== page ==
Skills & Talents
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Facts & Trends
Facts and Trends
- The job outlook in corporate finance is bright.
- A recent surveys by Robert Half found
a very strong occupational outlook in this field.
Shortages in a variety of job categories
are taking place. Hot job
categories include international and operationally-oriented positions. Hot industries
include manufacturing, high-technology, environmental management
services and distribution.
- Strategic and Global Thinkers Wanted
- "Asked to name the qualities that finance executives should have, CEOs top their
list with strategic thinking, fresh perspective, and candor. The demand for finance
executives who can formulate strategies and foment change on a global scale will only
increase in a world where trade barriers are crumbling." CFO Magazine.
- Team Players Thrive
- It is crucial that a financial officer be a
team player, whether at the bottom or the
top of a company. At the top, relationships are especially important. For a CEO, the chief
financial officer is financial whiz, strategist and partner. The relationship needs to be
tight. Consider the role played by Marcus Bennett at Lockheed Martin, the largest defense
firm in the United States: "As a key member of [CEO] Augustine's inner circle,
[Bennett] is intimately involved in hashing out the company's strategic plans. And when
the group decides on a major acquisition or merger, such as the recent linkup with
Lockheed, Bennett serves as the primary negotiator. Once a deal is done, he oversees the
melding of the balance sheets of the two companies, the combining of employee benefits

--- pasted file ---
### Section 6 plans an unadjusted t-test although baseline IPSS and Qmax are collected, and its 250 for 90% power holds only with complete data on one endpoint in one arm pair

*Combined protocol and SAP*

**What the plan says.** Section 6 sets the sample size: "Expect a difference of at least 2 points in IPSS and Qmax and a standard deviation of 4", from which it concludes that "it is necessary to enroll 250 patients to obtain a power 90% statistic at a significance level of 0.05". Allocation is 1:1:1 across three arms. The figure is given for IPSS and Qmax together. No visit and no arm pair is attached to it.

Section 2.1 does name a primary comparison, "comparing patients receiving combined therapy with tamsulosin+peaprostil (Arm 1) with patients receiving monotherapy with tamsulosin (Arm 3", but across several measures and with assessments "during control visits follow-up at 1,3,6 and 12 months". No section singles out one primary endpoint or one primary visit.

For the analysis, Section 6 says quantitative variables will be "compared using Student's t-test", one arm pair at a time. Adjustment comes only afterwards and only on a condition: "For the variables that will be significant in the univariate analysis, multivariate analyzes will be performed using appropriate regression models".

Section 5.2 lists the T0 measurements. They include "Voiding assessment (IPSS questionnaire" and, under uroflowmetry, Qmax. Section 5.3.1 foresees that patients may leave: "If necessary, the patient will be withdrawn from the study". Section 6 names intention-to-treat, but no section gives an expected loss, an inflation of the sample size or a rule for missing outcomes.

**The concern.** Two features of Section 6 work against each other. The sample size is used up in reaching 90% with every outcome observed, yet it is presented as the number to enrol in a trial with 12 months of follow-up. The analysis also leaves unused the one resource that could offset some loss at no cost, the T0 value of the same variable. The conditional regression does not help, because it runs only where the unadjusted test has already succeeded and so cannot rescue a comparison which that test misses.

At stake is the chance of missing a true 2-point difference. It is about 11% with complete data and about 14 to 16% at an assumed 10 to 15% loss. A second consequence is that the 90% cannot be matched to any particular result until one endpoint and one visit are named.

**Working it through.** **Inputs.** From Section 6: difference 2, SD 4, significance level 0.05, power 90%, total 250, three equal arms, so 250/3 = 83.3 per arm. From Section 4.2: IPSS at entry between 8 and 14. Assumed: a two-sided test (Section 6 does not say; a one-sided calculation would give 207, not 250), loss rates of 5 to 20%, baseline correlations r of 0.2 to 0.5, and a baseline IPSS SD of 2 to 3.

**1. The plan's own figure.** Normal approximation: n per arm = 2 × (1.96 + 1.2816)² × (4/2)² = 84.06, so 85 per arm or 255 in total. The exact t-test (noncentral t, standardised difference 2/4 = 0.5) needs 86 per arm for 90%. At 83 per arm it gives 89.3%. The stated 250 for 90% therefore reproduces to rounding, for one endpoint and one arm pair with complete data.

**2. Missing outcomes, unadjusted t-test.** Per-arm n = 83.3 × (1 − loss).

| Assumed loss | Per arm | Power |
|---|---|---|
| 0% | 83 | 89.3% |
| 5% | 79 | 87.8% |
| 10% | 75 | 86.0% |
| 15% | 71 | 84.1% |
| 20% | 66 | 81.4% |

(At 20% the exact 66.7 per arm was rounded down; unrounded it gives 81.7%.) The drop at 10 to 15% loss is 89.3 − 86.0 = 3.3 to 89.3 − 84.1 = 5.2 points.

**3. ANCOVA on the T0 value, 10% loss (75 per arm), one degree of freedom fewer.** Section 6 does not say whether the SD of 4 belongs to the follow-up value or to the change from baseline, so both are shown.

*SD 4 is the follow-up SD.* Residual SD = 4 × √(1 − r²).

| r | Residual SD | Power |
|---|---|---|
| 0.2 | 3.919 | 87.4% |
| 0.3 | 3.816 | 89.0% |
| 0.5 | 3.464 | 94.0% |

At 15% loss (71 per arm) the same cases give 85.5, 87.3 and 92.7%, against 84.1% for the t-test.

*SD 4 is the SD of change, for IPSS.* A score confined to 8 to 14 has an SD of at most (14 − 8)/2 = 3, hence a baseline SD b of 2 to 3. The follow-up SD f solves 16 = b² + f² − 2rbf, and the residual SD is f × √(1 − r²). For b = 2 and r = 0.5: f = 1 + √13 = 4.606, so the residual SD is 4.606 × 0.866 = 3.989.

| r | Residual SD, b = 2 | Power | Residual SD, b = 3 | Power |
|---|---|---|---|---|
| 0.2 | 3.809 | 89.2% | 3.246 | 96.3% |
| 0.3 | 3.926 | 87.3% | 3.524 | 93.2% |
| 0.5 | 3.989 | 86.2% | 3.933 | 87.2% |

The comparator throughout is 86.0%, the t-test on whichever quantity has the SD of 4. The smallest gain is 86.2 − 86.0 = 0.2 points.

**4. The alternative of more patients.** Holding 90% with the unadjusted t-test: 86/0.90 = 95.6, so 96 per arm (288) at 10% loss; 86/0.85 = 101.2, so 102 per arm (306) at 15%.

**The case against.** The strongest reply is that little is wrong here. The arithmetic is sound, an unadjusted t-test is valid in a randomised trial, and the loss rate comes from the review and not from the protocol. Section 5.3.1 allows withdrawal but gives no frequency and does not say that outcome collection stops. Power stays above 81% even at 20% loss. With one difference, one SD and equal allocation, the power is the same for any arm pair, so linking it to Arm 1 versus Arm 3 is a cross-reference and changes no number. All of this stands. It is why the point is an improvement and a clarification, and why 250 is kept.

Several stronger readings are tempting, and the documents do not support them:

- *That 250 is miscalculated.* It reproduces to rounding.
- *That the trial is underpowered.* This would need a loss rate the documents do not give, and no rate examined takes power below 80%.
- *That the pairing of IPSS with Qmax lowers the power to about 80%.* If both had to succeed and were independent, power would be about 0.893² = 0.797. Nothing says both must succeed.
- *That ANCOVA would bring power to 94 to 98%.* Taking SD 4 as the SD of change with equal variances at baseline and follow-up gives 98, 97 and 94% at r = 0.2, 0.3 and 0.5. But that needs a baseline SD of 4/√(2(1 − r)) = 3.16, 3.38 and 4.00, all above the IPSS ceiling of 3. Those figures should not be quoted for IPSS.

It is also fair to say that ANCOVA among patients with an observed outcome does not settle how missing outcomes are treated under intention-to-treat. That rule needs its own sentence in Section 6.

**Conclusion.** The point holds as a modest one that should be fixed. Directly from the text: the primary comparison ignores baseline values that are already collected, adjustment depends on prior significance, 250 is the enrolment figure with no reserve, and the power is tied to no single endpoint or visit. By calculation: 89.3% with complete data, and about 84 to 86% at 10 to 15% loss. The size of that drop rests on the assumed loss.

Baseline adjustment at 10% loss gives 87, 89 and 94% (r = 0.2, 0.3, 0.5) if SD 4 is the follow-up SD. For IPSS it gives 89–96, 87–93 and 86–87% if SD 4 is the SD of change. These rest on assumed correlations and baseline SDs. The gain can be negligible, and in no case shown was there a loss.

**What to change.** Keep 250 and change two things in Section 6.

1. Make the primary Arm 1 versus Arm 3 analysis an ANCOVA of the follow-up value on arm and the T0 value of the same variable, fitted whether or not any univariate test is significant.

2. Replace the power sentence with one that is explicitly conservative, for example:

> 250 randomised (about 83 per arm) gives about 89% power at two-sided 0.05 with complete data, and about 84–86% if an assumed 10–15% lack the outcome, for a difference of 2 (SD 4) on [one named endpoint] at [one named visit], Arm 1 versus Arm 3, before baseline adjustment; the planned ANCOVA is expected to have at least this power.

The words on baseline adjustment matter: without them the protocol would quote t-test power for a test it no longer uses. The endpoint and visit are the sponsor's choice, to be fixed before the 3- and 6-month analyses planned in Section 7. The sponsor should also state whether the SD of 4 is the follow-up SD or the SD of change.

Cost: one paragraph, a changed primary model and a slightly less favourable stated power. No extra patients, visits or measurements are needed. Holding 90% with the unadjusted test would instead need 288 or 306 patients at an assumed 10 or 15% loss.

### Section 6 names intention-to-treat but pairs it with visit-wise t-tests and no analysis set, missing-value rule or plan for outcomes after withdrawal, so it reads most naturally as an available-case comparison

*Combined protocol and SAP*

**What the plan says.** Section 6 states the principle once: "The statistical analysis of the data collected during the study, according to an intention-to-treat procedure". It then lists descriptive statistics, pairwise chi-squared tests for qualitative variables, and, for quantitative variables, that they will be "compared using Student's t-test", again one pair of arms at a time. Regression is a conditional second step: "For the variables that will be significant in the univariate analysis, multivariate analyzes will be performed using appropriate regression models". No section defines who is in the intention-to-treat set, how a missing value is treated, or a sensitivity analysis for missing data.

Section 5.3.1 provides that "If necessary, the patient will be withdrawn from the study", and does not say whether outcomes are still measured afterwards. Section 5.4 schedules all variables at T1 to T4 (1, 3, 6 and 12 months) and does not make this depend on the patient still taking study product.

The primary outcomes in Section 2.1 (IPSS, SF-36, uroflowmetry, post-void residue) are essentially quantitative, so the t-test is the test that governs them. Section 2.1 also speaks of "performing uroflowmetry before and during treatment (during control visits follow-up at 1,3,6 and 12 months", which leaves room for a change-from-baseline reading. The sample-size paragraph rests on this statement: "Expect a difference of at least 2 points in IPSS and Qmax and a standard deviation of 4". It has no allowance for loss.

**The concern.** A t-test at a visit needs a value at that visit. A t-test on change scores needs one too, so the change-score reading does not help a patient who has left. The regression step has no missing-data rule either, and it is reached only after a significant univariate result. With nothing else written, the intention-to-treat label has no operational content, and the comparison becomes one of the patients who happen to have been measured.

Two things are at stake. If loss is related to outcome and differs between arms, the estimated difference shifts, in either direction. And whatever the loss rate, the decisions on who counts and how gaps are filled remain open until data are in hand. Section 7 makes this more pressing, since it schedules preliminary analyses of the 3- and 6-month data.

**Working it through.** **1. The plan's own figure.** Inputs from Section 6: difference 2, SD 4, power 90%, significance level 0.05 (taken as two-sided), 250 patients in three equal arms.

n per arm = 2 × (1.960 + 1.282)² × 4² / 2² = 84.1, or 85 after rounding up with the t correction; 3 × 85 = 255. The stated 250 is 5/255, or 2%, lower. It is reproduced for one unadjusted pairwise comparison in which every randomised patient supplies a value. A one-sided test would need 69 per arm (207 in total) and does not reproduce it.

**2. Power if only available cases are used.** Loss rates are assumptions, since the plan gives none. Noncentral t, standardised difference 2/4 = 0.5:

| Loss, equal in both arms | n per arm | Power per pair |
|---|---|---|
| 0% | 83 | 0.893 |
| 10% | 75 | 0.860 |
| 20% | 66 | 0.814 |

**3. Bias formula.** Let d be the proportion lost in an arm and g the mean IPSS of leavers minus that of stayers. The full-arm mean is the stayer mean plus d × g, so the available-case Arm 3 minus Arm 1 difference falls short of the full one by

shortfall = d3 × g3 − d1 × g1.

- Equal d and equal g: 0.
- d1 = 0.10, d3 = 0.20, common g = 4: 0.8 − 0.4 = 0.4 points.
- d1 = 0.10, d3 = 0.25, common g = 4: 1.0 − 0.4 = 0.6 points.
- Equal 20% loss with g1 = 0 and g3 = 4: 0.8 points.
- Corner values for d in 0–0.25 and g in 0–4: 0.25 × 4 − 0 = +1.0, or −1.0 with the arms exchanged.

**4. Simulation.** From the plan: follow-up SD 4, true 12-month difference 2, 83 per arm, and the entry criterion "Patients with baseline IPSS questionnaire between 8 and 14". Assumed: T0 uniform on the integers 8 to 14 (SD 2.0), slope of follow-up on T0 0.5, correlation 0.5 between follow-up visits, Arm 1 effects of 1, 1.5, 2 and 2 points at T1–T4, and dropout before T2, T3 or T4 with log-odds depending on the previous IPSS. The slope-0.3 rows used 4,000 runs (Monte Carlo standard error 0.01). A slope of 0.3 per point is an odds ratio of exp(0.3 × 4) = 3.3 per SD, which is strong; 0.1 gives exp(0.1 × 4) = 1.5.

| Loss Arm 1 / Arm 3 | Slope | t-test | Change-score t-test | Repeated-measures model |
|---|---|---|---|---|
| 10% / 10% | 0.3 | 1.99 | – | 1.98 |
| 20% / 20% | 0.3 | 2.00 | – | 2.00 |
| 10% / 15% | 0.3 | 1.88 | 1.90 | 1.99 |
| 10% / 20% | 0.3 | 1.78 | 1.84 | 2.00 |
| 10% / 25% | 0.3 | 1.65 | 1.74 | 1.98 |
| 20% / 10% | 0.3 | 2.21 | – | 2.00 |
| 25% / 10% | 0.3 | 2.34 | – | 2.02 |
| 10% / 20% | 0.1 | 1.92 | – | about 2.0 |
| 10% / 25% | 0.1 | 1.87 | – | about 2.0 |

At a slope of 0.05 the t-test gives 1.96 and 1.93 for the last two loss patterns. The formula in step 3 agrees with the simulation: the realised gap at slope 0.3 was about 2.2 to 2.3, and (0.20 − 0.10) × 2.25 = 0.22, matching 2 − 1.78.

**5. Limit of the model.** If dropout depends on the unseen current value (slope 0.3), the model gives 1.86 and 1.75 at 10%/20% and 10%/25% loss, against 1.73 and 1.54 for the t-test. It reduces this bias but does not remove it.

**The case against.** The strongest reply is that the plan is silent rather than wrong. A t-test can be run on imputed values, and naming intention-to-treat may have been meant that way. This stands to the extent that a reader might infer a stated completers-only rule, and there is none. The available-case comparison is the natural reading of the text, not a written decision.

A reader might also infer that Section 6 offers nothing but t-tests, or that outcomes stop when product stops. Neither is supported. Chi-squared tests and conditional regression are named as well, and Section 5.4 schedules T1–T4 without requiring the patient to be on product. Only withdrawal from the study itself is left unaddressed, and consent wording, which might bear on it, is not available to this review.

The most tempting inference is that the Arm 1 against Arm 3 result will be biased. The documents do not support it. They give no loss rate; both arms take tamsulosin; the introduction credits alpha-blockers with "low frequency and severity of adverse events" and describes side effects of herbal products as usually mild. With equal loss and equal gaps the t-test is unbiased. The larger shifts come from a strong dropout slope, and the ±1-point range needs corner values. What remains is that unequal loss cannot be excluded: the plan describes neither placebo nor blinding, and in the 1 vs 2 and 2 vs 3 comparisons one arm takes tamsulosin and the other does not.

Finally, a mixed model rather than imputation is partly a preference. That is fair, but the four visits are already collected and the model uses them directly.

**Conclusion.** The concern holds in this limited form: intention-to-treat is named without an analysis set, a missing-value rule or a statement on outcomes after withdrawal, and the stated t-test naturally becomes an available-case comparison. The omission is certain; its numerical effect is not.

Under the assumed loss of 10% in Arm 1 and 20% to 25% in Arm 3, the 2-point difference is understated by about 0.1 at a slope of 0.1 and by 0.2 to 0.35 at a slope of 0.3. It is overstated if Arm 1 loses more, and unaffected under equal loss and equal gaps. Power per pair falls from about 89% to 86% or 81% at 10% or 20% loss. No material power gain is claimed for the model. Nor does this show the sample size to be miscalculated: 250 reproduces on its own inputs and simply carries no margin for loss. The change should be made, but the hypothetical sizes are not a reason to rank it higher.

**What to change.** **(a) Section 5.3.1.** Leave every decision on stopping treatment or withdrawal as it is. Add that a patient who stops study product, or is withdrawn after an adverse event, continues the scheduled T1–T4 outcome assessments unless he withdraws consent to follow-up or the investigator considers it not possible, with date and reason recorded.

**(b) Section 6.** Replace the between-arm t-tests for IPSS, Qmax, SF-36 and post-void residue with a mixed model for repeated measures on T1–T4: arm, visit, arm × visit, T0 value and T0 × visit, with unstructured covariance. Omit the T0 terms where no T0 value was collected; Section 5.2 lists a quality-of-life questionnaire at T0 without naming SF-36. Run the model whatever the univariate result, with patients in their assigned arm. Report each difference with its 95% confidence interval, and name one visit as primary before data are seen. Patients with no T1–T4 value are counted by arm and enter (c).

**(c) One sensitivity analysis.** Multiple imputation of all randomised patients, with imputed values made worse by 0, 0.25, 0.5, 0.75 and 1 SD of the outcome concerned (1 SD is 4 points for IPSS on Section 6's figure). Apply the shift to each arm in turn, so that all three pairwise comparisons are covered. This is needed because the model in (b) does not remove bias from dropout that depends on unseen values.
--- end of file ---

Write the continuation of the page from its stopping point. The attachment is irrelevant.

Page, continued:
programs, the squeezing out of cost savings and the overall financial operation of the
five current major operating units -- aeronautics, electronics, energy and environment,
and space and strategic missiles." ("Stealth CFO", Institutional Investor)
- Make a Difference
- A good financial officer can create enormous
value. For example, when
Jerome York switched from being the CFO of IBM to being the CFO of Chrysler, Chrysler's
stock gained $1.3 billion the next day, while IBM's stock fell sharply.
- Door Wide Open to Women
- While still largely a male world, women are
making rapid inroads in corporate finance
positions around the United States. According to the Detroit News:
"Finance has become the first field of opportunity for women because promotions are
based on merit - not the old-boy network. Experts say accounting and its natural offspring
- finance, treasury, budgeting - are less obstructed by the macho cultures more prevalent
in manufacturing and engineering, other traditional paths to the corporate pinnacle."
There a wide variety of examples of women who have succeeded in corporate finance. For
example, Heidi Kunz engineered General Motor's turnaround plan in 1992 and jumped to
become CFO of a new ITT spinoff in 1995. And Judy Lewent is widely credited with creating
large amounts of value at Merck as a thinking CFO and strong leader. Mina Brown, CFO at
Aviall notes that it is very important for women who want to rise far to get management
positions in line divisions.
- Value-Based Management is a Huge Trend
- Corporate finance professionals are increasingly
getting involved in value based management--the
practice of figuring out if shareholder value is being created in each of a company's
activities. Look for this practice to get hotter and hotter over time. Some of the
most innovative companies in the world are now using value management.
- Integrated Risk Management Growing in Importance
- There is growing interest in integrated methods
of risk and liability management. Many